|Rhode Island A Model for HIV/AIDS Testing and Treatment in Prisons Nationwide|
|By Tracey E. Zeckhausen , Chief of Information & Public Relations Rhode Island Department of Corrections|
O v e r the past 20 years, as prison populations have skyrocketed due to society’s failure to adequately treat addiction and mental illness in the community, a tremendous opportunity has been presented to researchers and physicians to improve public health. In Rhode Island, Brown researchers, the Miriam Hospital, the Center for Prisoner Health and Human Rights, and the RIDOC have capitalized on this opportunity. “It is a tremendous testimony to what we have achieved,” says Josiah Rich, M.D., “that three of the 12 newlyawarded National Institute of Health grants aimed at improving HIV prevention and treatment of prison and jail inmates have been awarded to The Miriam Hospital for this collaborative work.” Rich calls the grants, “the first major push by the NIH to study HIV in the corrections setting.”
The awards are part of Seek, Test, and Treat: Addressing HIV in the Criminal Justice System – the NIH’s largest initiative to date to aggressively identify and treat HIV-positive inmates, parolees, and probationers and help them continue care when they return to their home communities. There are currently approximately 1.1 million people in the U.S. who are infected with HIV. Approximately 56,000 new infections are reported annually. An estimated one in seven people infected with HIV annually passes through a correctional facility (prison or jail) suggesting that there is a disproportionate number of HIV-positive people in the criminal justice system.
The grants will fund three projects:
A randomized controlled trial and cohort study of HIV testing: Clearly there is a link between incarcerated individuals and HIV, but less is known about HIV high risk behaviors for those on probation and parole. In this case study, probationers and parolees from Providence and Baltimore, Md., will randomly receive HIV testing either at the Probation/ Parole Office or rapid HIV testing at a community center. In a separate cohort study, all individuals with HIV identified at Community Corrections will be offered enrollment into a 1-year intervention study to help improve the connection to HIV care. Dr. Rich is co-principal investigator of this study.
Improving Linkages to HIV Care Following Release from Incarceration: Led by Rich and co-principal investigator Liza Solomon, Ph.D. from ABT Associates, will focus on improving the link between HIV-positive inmates and HIV care following release from incarceration. The new Ryan White HIV/AIDS Program data set will be linked to corrections release data and then applied across many states, correctional jurisdictions and care environments. The goal is to better understand the elements influencing an inmate’s linkage to HIV care in the community in order to improve systems and future interventions.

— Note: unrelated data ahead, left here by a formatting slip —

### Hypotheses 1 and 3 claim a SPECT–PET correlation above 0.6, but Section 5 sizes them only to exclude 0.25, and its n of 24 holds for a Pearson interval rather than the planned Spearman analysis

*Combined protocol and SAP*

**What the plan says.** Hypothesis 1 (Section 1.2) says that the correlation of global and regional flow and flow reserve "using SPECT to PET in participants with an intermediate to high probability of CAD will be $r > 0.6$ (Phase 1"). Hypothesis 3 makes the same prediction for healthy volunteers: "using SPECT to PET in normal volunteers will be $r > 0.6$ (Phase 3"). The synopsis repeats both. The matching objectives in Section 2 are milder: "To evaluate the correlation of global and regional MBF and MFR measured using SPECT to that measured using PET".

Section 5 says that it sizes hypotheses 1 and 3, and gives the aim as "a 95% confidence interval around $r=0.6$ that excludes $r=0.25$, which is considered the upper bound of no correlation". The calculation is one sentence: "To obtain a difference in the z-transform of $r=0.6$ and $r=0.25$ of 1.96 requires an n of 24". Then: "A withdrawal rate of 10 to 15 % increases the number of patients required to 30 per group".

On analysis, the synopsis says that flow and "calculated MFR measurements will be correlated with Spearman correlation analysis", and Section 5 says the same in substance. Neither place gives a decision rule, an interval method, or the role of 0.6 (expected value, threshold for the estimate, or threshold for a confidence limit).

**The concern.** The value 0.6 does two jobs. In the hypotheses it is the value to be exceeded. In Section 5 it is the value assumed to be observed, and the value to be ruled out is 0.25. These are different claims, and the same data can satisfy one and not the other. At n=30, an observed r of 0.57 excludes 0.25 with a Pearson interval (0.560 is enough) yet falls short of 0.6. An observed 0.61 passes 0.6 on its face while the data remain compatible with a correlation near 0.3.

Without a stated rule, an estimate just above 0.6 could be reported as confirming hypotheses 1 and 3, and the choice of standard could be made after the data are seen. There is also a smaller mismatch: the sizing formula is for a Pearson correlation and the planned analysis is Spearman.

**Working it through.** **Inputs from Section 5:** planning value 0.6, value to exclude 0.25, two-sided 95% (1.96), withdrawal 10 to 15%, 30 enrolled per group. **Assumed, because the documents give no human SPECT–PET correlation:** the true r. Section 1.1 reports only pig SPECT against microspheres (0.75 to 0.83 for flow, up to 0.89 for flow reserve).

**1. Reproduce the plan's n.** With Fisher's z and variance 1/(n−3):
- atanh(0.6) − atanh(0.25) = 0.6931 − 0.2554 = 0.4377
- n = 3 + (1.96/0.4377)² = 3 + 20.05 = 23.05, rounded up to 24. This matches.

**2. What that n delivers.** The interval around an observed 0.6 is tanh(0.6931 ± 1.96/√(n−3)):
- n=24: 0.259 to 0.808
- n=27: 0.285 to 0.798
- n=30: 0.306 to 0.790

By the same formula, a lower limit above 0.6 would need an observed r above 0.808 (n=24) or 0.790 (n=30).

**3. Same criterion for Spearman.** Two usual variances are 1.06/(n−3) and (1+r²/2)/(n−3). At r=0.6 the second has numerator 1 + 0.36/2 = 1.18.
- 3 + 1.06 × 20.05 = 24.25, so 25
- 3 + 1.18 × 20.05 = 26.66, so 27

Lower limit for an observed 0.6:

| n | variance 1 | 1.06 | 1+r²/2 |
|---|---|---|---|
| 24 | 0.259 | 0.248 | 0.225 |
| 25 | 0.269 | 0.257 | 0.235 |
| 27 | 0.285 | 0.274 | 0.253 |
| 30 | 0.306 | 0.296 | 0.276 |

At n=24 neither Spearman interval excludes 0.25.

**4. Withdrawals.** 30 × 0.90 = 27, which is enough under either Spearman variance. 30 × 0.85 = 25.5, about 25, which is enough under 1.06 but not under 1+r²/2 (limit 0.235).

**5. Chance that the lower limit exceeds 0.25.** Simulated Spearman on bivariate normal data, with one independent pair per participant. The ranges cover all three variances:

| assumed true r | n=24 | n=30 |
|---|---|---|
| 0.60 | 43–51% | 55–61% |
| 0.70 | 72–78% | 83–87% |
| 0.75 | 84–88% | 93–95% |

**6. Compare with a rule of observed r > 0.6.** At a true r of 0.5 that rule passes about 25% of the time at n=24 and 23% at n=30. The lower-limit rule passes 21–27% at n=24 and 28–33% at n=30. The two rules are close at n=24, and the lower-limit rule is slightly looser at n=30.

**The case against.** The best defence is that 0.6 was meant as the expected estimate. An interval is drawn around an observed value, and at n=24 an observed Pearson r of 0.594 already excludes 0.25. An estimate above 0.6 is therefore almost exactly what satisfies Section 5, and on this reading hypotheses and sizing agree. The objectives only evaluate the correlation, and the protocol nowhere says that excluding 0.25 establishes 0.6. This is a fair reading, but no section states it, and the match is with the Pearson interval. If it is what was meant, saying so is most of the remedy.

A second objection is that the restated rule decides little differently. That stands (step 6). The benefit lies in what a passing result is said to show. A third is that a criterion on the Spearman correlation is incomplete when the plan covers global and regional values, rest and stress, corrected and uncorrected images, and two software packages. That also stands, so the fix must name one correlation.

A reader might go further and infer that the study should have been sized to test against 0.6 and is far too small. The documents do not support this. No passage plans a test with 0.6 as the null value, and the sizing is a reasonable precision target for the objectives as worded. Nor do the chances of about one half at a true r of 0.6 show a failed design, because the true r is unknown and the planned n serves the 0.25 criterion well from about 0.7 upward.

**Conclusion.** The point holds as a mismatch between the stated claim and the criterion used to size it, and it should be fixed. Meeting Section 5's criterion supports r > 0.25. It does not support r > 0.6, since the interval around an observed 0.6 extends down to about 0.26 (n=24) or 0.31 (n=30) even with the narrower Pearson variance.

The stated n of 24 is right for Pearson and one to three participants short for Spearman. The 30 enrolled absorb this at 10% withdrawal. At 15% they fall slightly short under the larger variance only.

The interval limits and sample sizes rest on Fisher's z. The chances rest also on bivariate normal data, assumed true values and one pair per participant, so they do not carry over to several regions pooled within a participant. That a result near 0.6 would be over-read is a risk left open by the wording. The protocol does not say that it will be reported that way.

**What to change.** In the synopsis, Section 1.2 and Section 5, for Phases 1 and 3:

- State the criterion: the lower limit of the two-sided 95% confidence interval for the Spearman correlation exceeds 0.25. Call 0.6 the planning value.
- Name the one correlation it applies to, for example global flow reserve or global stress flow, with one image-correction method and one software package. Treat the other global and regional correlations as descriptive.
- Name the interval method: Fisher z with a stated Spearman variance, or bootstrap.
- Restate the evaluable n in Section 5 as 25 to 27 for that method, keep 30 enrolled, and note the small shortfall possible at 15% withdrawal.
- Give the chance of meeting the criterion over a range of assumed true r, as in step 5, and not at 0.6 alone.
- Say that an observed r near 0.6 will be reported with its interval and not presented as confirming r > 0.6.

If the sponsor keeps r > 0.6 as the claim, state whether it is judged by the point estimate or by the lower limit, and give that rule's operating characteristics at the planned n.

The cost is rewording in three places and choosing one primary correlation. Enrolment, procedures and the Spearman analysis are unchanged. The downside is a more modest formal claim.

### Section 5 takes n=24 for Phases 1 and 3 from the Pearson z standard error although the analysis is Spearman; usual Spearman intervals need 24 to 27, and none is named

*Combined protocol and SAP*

CARE Corrections: Technology for Jail HIV/HCV Testing, Linkage and Care: Jails and correctional facilities provide a unique opportunity to offer HIV testing and treatment to a high-risk population. Since length of stay is often very short, however, HIV screening and intervention need to be conducted both efficiently and costeffectively. In this study, co-principal investigator Curt Beckwith, M.D., an infectious disease specialist at The Miriam Hospital, and colleagues at George Washington University and New York University will modify two interactive health communications tools, known as CARE and CARE+, which provide counseling and consent for rapid HIV testing in both clinical community settings, for use within jails and prisons. The newly adapted tools will include additional content relevant and specific to inmates, including hepatitis C (HCV) infection and maintaining HIV treatment in the community following release, as well as text messaging capabilities. As part of the study, researchers will assess the feasibility and accessibility of these new tools among jail detainees in Rhode Island and Washington, DC, and will analyze their costeffectiveness.
The grants were primarily awarded by the National Institute on Drug Abuse (NIDA), with additional support for Beckwith’s study provided by the National Institute of Allergy and Infectious Diseases (NIAID).
“The Miriam Hospital and our partners are proud to lend our collective expertise to this important initiative. Having the support of the NIH will go a long way toward our shared goal of improving HIV care and treatment in correctional facilities and ensuring HIV interventions continue after individuals are released from prison,” says Timothy Flanigan, M.D., Director of Infectious Diseases at Rhode Island and The Miriam Hospitals.
Flanigan, Rich and Beckwith are also on the faculty of The Warren Alpert Medical School of Brown University
Editor's note: Reprinted with permission from the RI Department of Corrections.
Other articles by Zeckhausen
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